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Climate change eroding Arctic sea ice, report says

By Zhang Zhihao | chinadaily.com.cn | Updated: 2023-01-17 18:57

An aerial view of floating ice taken by a drone in the Arctic Ocean, Sept 15, 2020. [Photo/Agencies]

The Arctic region lost over 2 million square kilometers of sea ice from 2002 to 2021, leaving around 3.96 million sq km of sea ice as of September 2021, according to a report by the National Remote Sensing Center of China, an institution affiliated with the Ministry of Science and Technology.

The Arctic, one of Earth's key ecosystems and home to over 4 million people, is experiencing rising temperatures, accelerating ice melt and increased vegetation growth due to climate change, the report found.

From 2002 to 2021, multilayer ice — sea ice that persists in the ocean from year to year — was disappearing at a rate of 127,000 sq km per year. Although this type of ice typically reappears in the winter, the overall coverage of multilayer ice has been decreasing at a rapid rate.

The consequences of melting sea ice are complex. On one hand, sailing through Arctic shipping channels has become more convenient due to having less ice blocking key waterways, but on the other hand, the habitats for many Arctic animals such as polar bears and seals are being threatened.

Zhao Jing, the director of the National Remote Sensing Center of China, said the report not only showcases China's remote-sensing technologies, but also represents the country's contribution to the international scientific community on tackling climate change.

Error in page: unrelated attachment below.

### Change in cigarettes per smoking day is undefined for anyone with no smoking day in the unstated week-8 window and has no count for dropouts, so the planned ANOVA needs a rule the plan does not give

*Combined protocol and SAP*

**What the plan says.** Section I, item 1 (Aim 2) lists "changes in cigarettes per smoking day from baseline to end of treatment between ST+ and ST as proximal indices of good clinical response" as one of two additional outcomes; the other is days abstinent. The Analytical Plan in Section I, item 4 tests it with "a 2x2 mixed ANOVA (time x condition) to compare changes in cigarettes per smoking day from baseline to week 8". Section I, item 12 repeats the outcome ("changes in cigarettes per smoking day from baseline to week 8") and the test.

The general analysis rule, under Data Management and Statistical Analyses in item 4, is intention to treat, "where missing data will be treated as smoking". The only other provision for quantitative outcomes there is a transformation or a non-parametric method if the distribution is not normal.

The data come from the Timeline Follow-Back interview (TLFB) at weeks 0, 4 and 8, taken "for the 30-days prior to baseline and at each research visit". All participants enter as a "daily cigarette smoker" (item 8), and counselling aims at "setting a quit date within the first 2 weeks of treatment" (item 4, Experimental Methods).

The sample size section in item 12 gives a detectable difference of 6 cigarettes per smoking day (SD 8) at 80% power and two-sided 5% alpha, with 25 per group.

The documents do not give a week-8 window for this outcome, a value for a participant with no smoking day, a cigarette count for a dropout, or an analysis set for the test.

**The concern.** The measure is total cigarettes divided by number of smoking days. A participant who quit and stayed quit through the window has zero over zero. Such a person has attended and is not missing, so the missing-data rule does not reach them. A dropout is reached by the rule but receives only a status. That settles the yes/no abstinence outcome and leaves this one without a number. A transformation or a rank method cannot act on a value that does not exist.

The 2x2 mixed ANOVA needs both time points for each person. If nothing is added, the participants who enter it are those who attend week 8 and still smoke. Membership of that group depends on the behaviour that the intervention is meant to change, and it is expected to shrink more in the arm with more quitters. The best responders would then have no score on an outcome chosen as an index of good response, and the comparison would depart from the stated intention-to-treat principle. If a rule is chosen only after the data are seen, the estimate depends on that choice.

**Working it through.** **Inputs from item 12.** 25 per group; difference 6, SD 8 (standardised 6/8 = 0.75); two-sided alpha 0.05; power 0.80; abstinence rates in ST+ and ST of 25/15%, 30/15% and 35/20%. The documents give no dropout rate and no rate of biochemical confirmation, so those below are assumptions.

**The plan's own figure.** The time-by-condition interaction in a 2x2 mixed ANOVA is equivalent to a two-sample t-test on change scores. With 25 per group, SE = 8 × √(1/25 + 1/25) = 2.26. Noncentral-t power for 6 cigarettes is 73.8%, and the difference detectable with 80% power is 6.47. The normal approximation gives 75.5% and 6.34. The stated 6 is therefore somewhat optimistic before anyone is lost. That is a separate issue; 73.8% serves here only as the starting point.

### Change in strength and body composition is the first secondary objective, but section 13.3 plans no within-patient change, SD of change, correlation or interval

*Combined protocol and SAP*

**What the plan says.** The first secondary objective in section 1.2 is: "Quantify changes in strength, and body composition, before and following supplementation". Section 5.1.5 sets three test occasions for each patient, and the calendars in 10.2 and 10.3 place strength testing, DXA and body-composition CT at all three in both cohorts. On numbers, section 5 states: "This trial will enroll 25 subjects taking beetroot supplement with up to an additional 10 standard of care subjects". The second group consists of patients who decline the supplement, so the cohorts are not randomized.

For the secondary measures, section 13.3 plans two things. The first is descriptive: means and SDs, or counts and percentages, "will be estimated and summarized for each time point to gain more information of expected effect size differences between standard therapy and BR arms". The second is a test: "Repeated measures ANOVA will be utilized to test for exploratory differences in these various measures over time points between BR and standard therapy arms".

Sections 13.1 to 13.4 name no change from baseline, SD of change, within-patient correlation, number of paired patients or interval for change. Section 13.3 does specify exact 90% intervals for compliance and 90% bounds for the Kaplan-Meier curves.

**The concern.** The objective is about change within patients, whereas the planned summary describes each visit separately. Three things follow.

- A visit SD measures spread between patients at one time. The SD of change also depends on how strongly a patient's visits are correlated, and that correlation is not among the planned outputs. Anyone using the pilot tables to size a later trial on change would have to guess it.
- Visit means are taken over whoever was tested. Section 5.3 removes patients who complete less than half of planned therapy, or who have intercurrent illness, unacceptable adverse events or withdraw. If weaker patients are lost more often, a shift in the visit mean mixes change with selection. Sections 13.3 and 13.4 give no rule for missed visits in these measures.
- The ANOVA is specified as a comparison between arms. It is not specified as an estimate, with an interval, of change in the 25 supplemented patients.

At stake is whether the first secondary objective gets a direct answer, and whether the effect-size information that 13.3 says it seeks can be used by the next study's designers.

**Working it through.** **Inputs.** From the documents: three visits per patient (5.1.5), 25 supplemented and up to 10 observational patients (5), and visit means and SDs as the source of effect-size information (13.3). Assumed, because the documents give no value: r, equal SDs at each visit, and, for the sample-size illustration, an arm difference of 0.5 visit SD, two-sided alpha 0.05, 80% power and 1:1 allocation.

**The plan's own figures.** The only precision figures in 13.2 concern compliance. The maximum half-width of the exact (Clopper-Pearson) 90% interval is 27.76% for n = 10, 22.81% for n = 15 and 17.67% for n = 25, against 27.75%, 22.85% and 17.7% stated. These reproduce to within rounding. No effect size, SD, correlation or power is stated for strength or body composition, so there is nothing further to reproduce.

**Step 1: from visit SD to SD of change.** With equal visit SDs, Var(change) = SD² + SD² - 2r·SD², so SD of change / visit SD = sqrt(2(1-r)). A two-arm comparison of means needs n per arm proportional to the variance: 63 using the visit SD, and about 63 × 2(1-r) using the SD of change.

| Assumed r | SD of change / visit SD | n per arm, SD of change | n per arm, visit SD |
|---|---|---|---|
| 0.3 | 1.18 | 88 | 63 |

Zhou Chenghu, a noted geologist and an academician of the Chinese Academy of Sciences, said the impact of climate change on the polar regions is closely related to human life, especially those living in coastal regions.

"Environmental changes in the Arctic region are a key indicator of climate change, and this is why the international scientific community is paying close attention to it," he said.

In November, an international report said Arctic sea ice is melting at increasing rates far faster than scientists had expected, and summertime Arctic sea ice could vanish by 2050.

Zhou said scientists are still debating when summertime Arctic sea ice would be gone, but it is clear that the international community should be galvanized to safeguard this distinct environment to prevent climate catastrophes.

Huang Huabing, a professor of remote sensing at Sun Yat-sen University, said the Arctic region has been a focus of climate research due to the effect of Arctic amplification, a complex phenomenon that saw the region warming over twice as fast as the rest of the planet.

Due to rising temperatures, from 2002 to 2021, about 77.4 percent of the Arctic's land surface saw an increase of vegetation coverage, totaling nearly 5.5 million sq km, or the entire area of the Amazon rainforest, he said.

However, the greening of the Arctic region is extremely fragile and heavily influenced by temperature, seasonal snow fall and human activities. In areas where there are many human activities, some of the newly emerged vegetation has already been damaged.

Liu Zhichun, the deputy director of the National Remote Sensing Center of China, said climate change in the Arctic region would affect the entire oceanic ecosystem.

In order to achieve the United Nations' Sustainable Development Goal 13 on tackling climate change, Liu said it is vital that scientists establish a robust and systematic mechanism to monitor and preserve the Arctic region.

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